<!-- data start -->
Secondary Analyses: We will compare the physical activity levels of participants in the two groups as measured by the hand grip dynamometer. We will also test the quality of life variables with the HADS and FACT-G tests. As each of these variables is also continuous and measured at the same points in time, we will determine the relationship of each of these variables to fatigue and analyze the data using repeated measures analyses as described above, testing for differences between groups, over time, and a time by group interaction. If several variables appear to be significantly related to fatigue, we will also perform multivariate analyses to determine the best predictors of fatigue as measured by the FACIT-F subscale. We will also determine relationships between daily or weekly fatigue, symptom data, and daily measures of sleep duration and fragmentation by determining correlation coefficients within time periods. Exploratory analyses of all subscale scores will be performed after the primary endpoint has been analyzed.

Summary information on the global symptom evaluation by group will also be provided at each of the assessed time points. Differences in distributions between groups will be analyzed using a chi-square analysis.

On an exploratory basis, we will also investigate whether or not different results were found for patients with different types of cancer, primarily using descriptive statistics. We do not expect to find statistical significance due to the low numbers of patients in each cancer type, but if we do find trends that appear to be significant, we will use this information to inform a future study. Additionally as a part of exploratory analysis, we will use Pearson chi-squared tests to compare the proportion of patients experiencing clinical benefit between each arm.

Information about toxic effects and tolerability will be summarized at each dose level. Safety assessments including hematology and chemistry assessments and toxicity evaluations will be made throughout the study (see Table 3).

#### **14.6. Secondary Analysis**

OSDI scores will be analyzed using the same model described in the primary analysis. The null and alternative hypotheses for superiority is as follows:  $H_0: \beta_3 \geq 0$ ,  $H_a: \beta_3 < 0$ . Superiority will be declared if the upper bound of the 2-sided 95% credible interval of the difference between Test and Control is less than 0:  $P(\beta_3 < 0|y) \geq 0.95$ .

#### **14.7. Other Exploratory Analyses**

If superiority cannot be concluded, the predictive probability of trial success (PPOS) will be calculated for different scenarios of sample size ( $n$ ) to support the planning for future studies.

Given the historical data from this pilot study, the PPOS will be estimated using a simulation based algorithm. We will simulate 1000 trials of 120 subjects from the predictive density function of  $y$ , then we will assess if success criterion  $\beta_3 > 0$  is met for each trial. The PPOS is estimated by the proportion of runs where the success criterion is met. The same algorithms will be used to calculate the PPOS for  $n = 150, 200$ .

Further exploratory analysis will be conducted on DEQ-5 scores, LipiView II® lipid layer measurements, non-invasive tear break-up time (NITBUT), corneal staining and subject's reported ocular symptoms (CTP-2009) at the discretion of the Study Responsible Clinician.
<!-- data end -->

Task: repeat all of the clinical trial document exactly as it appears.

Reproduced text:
Secondary Analyses: We will compare the physical activity levels of participants in the two groups as measured by the hand grip dynamometer. We will also test the quality of life variables with the HADS and FACT-G tests. As each of these variables is also continuous and measured at the same points in time, we will determine the relationship of each of these variables to fatigue and analyze the data using repeated measures analyses as described above, testing for differences between groups, over time, and a time by group interaction. If several variables appear to be significantly related to fatigue, we will also perform multivariate analyses to determine the best predictors of fatigue as measured by the FACIT-F subscale. We will also determine relationships between daily or weekly fatigue, symptom data, and daily measures of sleep duration and fragmentation by determining correlation coefficients within time periods. Exploratory analyses of all subscale scores will be performed after the primary endpoint has been analyzed.

Summary information on the global symptom evaluation by group will also be provided at each of the assessed time points. Differences in distributions between groups will be analyzed using a chi-square analysis.

On an exploratory basis, we will also investigate whether or not different results were found for patients with different types of cancer, primarily using descriptive statistics. We do not expect to find statistical significance due to the low numbers of patients in each cancer type, but if we do find trends that appear to be significant, we will use this information to inform a future study. Additionally as a part of exploratory analysis, we will use Pearson chi-squared tests to compare the proportion of patients experiencing clinical benefit between each arm.

Information about toxic effects and tolerability will be summarized at each dose level. Safety assessments including hematology and chemistry assessments and toxicity evaluations will be made throughout the study (see Table 3).

#### **14.6. Secondary Analysis**

OSDI scores will be analyzed using the same model described in the primary analysis. The null and alternative hypotheses for superiority is as follows:  $H_0: \beta_3 \geq 0$ ,  $H_a: \beta_3 < 0$ . Superiority will be declared if the upper bound of the 2-sided 95% credible interval of the difference between Test and Control is less than 0:  $P(\beta_3 < 0|y) \geq 0.95$ .

#### **14.7. Other Exploratory Analyses**

If superiority cannot be concluded, the predictive probability of trial success (PPOS) will be calculated for different scenarios of sample size ( $n$ ) to support the planning for future studies.

Given the historical data from this pilot study, the PPOS will be estimated using a simulation based algorithm. We will simulate 1000 trials of 120 subjects from the predictive density function of  $y$ , then we will assess if success criterion  $\beta_3 > 0$  is met for each trial. The PPOS is estimated by the proportion of runs where the success criterion is met. The same algorithms will be used to calculate the PPOS for  $n = 150, 200$ .

Further exploratory analysis will be conducted on DEQ-5 scores, LipiView II® lipid layer measurements, non-invasive tear break-up time (NITBUT), corneal staining and subject's reported ocular symptoms (CTP-2009) at the discretion of the Study Responsible Clinician.